The Irish writer Joseph O’Connor has a story about being on a bus in south Dublin in his teenage years. The bus paused next to the Martello tower in Sandycove, commonly known as the James Joyce Tower because the first part of Joyce’s Ulysses is set there.
On the bus, an elderly man beside O’Connor began to rumble with anger. He told the teenager that Joyce was “a dirty little gurrier who had run Ireland down for money.” And that Joyce “told lies about Irish history.” O’Connor was captivated, he explains. This Joyce guy was a serious disturber and, if the opportunity ever came to stir the anger that James Joyce did, he would seize it.
In a key scene in the new, passionate and angry adaptation of Fahrenheit 451 (Saturday, HBO, 8 p.m. ET), there is a suicide bomber of sorts, an older woman with works of literature strapped to her waist to set alight. She knows the storm troopers of the fascist state will burn the books, and burn her to death. One of those books is Joyce’s Ulysses.
This adaptation of the Ray Bradbury novel is made by the Iranian-American writer-director Ramin Bahrani and it is as indignant as all get out. Bradbury’s 1953 dystopian novel was a paranoid take on the McCarthy era of poisonous attacks on intellectuals, and he imagined a United States obsessed with censorship, with books illegal and burned. Later, Bradbury suggested that his novel was also about a pop-culture industry eroding interest in books and ideas.
Here, the setting and story are vicarious in their depiction of a society in which all approved information is online and people’s lives are controlled by Amazon Echo-like devices that provide all approved information and tell citizens when to take the medication that keeps them happy and groggily uninterested in anything except mindless entertainment and state propaganda.
The emphasis on the dangers of totalitarianism is relentless. As relentless as the key figure of Captain Beatty (Michael Shannon), the leader of the “Firemen” who seek out and burn books and punish the owners and readers with savagery. As unsubtle as it is, this adaptation is quintessentially of the moment – it was made in 2017, in the first year of the Trump presidency and you can see every scintilla of anger about Trump-era half-truths and untruths bursting through the script. Beatty barks strongman slogans, such as: “If you don’t want a person to be unhappy, don’t give them two sides of a question to worry about.”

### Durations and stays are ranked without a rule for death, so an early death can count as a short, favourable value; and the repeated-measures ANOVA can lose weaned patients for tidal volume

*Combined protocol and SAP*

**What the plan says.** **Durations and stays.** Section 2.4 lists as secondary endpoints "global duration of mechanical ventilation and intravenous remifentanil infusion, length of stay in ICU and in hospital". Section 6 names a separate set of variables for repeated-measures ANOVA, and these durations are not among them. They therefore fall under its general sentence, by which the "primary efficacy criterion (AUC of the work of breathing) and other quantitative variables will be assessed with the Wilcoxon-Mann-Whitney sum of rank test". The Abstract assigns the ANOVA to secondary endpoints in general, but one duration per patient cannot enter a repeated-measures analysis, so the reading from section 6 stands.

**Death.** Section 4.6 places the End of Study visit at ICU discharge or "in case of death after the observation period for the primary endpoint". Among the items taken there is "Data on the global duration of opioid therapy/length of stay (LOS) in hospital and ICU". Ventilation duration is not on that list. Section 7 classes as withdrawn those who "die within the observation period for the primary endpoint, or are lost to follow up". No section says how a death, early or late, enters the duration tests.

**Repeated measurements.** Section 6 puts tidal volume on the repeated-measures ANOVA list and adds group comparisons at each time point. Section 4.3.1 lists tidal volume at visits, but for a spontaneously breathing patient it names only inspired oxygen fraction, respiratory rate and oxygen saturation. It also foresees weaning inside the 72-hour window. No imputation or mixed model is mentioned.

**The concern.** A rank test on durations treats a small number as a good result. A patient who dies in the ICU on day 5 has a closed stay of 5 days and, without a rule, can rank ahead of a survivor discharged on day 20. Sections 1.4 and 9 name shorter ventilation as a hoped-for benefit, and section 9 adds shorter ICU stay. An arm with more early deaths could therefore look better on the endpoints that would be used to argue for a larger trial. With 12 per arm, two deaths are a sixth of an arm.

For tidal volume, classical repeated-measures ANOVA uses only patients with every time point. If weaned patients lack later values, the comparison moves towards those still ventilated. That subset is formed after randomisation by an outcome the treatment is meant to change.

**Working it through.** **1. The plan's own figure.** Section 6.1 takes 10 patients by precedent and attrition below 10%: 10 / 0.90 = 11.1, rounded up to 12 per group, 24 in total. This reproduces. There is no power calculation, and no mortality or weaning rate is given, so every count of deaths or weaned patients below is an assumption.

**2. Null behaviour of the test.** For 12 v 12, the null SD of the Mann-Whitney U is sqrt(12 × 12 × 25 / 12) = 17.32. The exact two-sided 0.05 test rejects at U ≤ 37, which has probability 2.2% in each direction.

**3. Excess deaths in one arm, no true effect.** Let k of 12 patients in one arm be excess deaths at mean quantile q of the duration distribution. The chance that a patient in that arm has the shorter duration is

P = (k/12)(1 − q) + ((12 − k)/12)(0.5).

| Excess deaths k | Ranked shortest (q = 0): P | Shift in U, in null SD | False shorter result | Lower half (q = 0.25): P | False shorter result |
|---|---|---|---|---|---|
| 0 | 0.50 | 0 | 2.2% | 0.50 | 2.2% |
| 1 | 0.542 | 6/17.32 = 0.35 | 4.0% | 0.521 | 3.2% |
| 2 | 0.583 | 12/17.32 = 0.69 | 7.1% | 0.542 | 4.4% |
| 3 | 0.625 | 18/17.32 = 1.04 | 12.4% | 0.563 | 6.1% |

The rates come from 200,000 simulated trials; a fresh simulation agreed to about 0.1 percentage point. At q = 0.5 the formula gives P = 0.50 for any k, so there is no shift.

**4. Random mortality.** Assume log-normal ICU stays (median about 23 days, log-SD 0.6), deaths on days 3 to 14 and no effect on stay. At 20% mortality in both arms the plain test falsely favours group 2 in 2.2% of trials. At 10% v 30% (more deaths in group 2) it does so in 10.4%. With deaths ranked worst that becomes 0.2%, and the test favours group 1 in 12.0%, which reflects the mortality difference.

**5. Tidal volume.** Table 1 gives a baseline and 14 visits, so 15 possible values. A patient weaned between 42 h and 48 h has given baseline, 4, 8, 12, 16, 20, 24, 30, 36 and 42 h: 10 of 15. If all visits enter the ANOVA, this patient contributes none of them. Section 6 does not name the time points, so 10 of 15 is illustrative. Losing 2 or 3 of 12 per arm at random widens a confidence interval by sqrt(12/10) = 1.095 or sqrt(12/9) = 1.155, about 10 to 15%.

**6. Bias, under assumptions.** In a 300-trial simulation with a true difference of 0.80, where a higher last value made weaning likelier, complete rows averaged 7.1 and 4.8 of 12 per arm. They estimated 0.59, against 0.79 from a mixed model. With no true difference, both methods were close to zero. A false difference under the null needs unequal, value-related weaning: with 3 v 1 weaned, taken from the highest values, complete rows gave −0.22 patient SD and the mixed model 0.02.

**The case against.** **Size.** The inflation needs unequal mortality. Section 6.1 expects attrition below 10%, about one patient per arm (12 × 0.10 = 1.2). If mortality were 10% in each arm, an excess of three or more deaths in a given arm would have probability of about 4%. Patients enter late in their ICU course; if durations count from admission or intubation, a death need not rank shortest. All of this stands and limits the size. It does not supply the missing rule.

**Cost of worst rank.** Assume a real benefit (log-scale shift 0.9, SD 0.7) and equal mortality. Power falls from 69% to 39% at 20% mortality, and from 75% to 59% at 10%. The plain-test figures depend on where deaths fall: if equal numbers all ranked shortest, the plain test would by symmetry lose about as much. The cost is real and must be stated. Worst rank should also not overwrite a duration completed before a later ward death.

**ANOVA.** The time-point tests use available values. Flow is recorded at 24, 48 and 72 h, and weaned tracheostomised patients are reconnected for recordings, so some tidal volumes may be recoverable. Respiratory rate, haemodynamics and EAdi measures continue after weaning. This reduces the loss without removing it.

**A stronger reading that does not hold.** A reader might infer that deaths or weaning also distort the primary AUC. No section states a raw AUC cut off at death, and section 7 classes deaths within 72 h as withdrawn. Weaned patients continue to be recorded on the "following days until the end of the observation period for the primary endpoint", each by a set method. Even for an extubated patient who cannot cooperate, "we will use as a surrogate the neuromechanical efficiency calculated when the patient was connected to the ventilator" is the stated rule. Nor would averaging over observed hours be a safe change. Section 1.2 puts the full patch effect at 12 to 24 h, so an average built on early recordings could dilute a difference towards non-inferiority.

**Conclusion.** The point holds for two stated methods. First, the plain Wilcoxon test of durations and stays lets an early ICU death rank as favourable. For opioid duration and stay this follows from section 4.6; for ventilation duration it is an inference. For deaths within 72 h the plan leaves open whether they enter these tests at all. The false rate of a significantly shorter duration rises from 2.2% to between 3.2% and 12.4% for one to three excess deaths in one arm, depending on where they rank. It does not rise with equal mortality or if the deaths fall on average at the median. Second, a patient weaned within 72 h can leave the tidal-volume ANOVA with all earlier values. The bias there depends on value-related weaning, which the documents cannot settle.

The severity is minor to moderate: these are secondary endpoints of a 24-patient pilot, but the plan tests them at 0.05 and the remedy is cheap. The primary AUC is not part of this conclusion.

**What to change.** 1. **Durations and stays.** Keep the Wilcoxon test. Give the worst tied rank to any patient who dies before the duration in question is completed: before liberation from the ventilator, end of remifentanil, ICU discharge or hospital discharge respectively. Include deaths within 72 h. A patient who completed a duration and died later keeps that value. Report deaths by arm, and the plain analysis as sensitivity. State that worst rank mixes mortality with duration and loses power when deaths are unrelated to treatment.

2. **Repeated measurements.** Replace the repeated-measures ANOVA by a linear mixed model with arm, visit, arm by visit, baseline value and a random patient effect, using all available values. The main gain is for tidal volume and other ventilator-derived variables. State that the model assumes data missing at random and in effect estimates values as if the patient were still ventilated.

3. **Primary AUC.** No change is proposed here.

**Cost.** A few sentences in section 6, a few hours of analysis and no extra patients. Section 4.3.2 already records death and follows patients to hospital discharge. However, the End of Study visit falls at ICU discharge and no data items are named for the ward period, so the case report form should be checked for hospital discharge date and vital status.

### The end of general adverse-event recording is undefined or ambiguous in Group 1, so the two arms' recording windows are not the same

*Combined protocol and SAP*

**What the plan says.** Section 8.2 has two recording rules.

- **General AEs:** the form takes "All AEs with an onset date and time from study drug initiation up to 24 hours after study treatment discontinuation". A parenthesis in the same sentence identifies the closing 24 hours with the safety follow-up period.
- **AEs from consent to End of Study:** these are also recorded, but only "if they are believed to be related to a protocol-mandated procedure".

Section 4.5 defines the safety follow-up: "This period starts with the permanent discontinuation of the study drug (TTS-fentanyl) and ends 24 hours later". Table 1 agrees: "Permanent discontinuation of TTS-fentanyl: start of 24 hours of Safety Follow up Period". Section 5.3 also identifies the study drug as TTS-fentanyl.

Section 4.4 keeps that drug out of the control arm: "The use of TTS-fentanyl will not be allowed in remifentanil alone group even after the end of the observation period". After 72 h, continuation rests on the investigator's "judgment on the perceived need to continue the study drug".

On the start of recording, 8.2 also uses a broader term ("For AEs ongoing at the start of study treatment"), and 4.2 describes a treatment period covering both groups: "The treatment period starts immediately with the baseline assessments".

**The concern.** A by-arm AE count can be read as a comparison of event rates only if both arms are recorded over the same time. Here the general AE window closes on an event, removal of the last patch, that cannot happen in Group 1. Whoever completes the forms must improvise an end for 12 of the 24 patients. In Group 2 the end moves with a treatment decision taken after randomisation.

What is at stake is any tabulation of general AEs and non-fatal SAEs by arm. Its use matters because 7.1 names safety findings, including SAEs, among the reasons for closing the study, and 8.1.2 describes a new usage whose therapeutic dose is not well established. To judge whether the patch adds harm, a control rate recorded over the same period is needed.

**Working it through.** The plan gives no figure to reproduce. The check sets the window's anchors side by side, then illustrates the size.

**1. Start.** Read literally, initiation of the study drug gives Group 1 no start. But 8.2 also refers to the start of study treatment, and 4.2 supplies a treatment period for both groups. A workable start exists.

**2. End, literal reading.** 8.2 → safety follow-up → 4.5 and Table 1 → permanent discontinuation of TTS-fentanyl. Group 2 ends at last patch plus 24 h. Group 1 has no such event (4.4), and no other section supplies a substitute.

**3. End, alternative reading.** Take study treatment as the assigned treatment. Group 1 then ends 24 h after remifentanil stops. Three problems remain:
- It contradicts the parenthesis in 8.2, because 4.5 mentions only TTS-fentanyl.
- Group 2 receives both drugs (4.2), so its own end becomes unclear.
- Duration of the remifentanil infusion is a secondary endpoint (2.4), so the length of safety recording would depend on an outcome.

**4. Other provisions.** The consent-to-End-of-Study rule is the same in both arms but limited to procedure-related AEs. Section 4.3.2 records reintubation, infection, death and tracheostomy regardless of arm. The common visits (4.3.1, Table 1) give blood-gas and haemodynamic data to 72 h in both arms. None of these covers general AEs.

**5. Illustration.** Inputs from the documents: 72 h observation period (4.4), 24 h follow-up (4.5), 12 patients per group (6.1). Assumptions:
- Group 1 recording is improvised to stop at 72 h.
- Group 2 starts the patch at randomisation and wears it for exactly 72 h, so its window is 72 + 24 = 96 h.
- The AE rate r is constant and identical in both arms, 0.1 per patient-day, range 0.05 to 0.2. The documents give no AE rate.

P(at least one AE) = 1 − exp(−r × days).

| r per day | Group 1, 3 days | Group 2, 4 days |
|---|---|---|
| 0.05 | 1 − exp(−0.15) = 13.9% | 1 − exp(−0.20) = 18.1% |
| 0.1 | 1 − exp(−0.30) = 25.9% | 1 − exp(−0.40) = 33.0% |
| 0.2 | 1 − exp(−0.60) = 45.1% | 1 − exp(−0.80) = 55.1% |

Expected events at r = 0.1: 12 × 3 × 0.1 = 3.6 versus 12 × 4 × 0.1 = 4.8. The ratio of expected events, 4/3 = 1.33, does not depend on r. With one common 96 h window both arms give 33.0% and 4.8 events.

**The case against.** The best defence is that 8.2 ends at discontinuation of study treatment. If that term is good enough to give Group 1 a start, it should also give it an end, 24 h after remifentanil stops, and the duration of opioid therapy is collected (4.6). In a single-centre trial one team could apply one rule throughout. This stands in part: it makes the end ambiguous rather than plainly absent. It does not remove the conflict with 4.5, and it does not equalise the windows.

The official, state-run internet service resembles Fox News, and the treatment of political enemies is brutal. They are called “eels,” shorthand for “illegals.” The storm troopers resemble U.S. agents dealing with illegal immigrants. The leaders say writers and the media want people “to be deceived.” The lack of subtly is bracing.
The hero in the book, and here, is fireman Guy Montag (Michael B. Jordan), who has misgivings about the state that he buries in the back of his mind. It’s about his race, his family and his longing for something more nurturing than a bunch of storm troopers raiding a home where a woman burns to death for reading novels. He steals a book, Dostoyevsky’s Notes from Underground, his way of attracting the attention of a slippery young woman, Clarisse (Sofia Boutella), who might be part of the underground resistance of book lovers and intellectuals.
Nothing goes well. Nothing truly hopeful happens until the final, cryptic scene. There is chagrin, rather than a soaring, optimistic conclusion.
For all its anger and barefaced rage, this Fahrenheit 451 is a ravishing experience to watch. It was made in and around Toronto and it is fascinating to see familiar places, including TTC stations at night, used to signify gloom and sinister melancholy. Man, the city looks macabre at times. It also features numerous Canadian actors, including Mayko Nguyen, Ted Dykstra, Joe Pingue, Joanne Boland and the YouTube star Lilly Singh.
There is another Canadian connection that transcends the physical filming. As with The Handmaid’s Tale, also made here, the narrative situates Canada as the next-door beacon of freedom and liberal thought. It’s where people want to escape to, and the contrast between the United States and Canada is totally explicit.
Some advance reviews of this Fahrenheit 451 have taken issue with its bluntness. A lack of sensitivity and poignancy has been cited. Well, this critic says never mind that. The film doesn’t allege or suggest anything. Instead, it blazes with rage, and that’s fine in the contemporary context. Yes, books, ideas and journalism make powerful people angry. Yes, there’s a guy hoping to be premier of Ontario who told this newspaper a few years ago that he’d close libraries “in a heartbeat,” and sneered at our prominent writers. The angry man on the bus in Dublin isn’t alone.